Tiffin meals a recipe for success for both homemakers and workers

More and more homemakers across the country are setting up small businesses supplying home-cooked packed lunches to their neighbours and friends.

Badar Salman prepares an order of home-cooked dishes including dal, haleem and rice in her kitchen in Umm Al Quwain. Sarah Dea / The National
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DUBAI // South Asian women are bringing the culture of tiffin meals to an ever-growing number of people in this country.

The practice, in which they prepare traditional home-cooked meals to be delivered as packed lunches and dinners, is becoming a way for homemakers to earn some extra income.

One of these is Rebbeca Borde, a 29-year-old Indian who lives in Dubai.

“There are many expatriates from South Asia who do not have time to cook, and eating out is not a great option all the time. Plus they are used to their native food and want traditional food at home,” she said.

Ms Borde supplies lunch and dinner tiffin boxes to more than two dozen families, mainly Indians and Pakistanis.

They comprise a few different vegetables, some meat, bread and rice and the service costs about Dh350 a month.

“My day starts at 5am and by 8am my lunchboxes are ready to be delivered by my husband. Similarly, in the afternoon I start cooking dinner, and by 7pm they are ready to deliver,” Ms Borde said.

Two years ago, she was pursuing a career with a multinational company in Dubai. But after she had a baby, she found it impossible to continue her full-time job.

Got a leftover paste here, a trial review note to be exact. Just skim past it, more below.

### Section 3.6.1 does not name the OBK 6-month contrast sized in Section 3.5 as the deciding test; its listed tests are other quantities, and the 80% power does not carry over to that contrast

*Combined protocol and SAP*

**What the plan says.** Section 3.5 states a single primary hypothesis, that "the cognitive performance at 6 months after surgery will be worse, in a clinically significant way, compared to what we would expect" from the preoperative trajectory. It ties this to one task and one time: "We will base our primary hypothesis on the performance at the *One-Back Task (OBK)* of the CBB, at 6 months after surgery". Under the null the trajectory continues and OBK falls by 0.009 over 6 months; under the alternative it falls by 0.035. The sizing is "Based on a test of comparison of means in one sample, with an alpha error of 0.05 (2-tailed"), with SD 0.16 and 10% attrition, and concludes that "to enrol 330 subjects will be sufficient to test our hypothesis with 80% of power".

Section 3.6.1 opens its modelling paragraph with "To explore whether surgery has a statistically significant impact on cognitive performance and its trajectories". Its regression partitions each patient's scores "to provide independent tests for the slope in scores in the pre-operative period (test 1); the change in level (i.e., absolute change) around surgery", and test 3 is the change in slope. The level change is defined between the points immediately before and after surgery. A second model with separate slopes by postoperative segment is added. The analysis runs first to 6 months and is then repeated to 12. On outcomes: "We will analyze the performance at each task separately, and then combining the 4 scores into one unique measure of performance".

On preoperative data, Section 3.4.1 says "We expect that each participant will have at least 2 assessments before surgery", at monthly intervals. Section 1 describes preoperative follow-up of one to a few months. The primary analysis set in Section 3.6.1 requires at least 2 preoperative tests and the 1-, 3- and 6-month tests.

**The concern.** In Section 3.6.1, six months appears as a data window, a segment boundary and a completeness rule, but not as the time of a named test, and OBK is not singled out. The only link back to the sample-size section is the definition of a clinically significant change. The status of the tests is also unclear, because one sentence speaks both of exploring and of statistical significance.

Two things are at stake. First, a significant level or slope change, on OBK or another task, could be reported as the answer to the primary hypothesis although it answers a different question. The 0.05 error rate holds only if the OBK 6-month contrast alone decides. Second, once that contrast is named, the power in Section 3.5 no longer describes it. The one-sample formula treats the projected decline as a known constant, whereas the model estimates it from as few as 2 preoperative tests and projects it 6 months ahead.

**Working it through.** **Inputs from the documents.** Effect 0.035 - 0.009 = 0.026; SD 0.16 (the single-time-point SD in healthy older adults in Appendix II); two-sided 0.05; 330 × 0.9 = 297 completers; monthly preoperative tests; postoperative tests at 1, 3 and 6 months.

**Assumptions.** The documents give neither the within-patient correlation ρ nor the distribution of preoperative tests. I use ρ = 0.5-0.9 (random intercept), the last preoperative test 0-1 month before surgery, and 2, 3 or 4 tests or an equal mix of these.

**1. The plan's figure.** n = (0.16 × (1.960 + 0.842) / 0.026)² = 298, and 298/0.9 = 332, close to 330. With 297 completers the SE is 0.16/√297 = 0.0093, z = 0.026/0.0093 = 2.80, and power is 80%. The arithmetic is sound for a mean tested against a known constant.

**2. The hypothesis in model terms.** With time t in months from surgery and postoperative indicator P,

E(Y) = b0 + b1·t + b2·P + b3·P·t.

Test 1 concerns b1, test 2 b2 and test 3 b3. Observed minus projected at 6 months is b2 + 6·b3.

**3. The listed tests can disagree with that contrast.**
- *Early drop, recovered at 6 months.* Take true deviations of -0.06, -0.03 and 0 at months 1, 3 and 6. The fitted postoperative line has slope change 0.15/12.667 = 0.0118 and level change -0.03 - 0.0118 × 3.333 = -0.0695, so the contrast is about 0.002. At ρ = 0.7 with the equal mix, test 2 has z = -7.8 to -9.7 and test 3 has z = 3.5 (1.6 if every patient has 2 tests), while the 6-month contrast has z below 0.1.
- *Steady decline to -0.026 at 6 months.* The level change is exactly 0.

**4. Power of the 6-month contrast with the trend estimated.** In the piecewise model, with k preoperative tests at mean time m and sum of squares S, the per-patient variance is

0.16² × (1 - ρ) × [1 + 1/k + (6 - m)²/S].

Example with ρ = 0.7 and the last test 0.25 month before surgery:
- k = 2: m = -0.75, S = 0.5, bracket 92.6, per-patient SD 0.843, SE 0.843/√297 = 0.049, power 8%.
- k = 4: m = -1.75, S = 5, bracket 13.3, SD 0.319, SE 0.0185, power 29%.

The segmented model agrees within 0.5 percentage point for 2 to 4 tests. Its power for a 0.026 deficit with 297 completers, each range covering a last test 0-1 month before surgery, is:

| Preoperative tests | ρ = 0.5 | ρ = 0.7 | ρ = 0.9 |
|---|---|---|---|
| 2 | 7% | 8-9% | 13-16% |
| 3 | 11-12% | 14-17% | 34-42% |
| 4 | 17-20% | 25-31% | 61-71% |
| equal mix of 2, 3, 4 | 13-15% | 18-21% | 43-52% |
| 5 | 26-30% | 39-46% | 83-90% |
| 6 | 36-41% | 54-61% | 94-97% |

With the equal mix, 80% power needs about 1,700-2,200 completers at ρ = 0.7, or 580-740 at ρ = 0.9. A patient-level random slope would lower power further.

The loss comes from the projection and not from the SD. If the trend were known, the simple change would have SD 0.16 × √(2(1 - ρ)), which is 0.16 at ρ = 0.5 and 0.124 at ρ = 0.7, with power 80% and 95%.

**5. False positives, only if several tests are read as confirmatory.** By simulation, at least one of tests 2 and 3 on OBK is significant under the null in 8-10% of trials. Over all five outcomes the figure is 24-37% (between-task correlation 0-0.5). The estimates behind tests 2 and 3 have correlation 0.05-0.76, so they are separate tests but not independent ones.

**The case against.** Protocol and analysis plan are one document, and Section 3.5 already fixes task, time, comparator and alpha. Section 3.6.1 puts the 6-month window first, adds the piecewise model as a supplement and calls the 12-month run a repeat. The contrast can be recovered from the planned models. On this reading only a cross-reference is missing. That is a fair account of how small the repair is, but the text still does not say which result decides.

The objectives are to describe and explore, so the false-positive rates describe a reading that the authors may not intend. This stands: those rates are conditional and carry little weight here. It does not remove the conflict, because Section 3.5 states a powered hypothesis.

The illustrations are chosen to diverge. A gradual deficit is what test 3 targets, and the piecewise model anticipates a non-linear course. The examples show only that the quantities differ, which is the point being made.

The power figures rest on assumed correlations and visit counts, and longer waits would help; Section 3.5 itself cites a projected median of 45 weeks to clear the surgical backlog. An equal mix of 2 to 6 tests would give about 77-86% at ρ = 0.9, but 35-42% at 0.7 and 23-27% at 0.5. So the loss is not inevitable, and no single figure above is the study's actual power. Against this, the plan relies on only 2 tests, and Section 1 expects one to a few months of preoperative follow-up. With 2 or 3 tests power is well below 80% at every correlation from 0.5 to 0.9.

During her pregnancy, she often ordered food from restaurants.

“Very soon I realised that eating out was not a great option. I felt sick. But I had no other help who could make food for me, exactly the way I wanted.”

This led her to launch her own business.

“I am also a health-freak person, hence I thought instead of sitting idle at home I must cook for those who need fresh food and have no time to do so,” she said.

Ms Borde started cooking as a favour to friends but then they offered her money for it.

“I am not earning great amounts, but this money is helping me to cover the kitchen expenses, which is eventually a great support,” she said.

“The whole idea is to provide right food to the people as if it is made by their own loved ones.”

Her husband, Jackson Augustine, 31, who works for a private company, helps by delivering lunch and dinner boxes before and after work.

“It is certainly an extra responsibility on my shoulders but I feel good when our friends are delighted to receive hot, homemade food on their doorsteps,” he said.

Badar Salman, 35, a Pakistani homemaker, started supplying home-cooked food to her neighbours in Umm Al Quwain three years ago.

“My family and friends always appreciate my cooking and encouraged me to start my own biryani centre. But it was too big for me to dream. So I decided to start supplying home-cooked food to friends and neighbours who are too busy to spend time in the kitchen,” she said.

Ms Salman said she earns pocket money through her cooking but sometimes this does not cover her costs.

“People have strange attitudes. They are ready to pay more for not-so-healthy and tasty food in the restaurants, but always argue with women like us who cook according to their demands,” she said.

“There have been times I have not been able to cover the grocery cost from the payments.”

Jagadish Nayak, 29, an Indian mechanical engineer in Dubai, orders lunch and dinner boxes from Ms Borde.

“I always prefer homemade food. I cannot cook by myself as I have no time. So such homemade food is a blessing.

“ They are not only better in taste but healthier when compared to any restaurant,” he said.

Mr Nayak said he heard about Ms Borde’s food from his roommate and gym instructor.

“I feel Dubai needs more such services. Eating from restaurants every day not only damages your health but is also expensive,” he said.